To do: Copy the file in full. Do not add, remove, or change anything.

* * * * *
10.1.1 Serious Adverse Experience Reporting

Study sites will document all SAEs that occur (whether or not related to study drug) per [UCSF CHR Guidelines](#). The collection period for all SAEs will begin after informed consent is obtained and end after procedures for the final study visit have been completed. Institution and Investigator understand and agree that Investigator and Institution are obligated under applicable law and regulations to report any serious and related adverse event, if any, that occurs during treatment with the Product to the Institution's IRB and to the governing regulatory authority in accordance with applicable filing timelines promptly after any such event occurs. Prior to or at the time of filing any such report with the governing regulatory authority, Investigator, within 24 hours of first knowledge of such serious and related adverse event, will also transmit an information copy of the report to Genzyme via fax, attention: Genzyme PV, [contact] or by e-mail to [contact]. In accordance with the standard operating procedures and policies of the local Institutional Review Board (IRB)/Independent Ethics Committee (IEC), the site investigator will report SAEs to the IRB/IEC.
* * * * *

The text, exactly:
10.1.1 Serious Adverse Experience Reporting

Study sites will document all SAEs that occur (whether or not related to study drug) per [UCSF CHR Guidelines](#). The collection period for all SAEs will begin after informed consent is obtained and end after procedures for the final study visit have been completed. Institution and Investigator understand and agree that Investigator and Institution are obligated under applicable law and regulations to report any serious and related adverse event, if any, that occurs during treatment with the Product to the Institution's IRB and to the governing regulatory authority in accordance with applicable filing timelines promptly after any such event occurs. Prior to or at the time of filing any such report with the governing regulatory authority, Investigator, within 24 hours of first knowledge of such serious and related adverse event, will also transmit an information copy of the report to Genzyme via fax, attention: Genzyme PV, [contact] or by e-mail to [contact]. In accordance with the standard operating procedures and policies of the local Institutional Review Board (IRB)/Independent Ethics Committee (IEC), the site investigator will report SAEs to the IRB/IEC.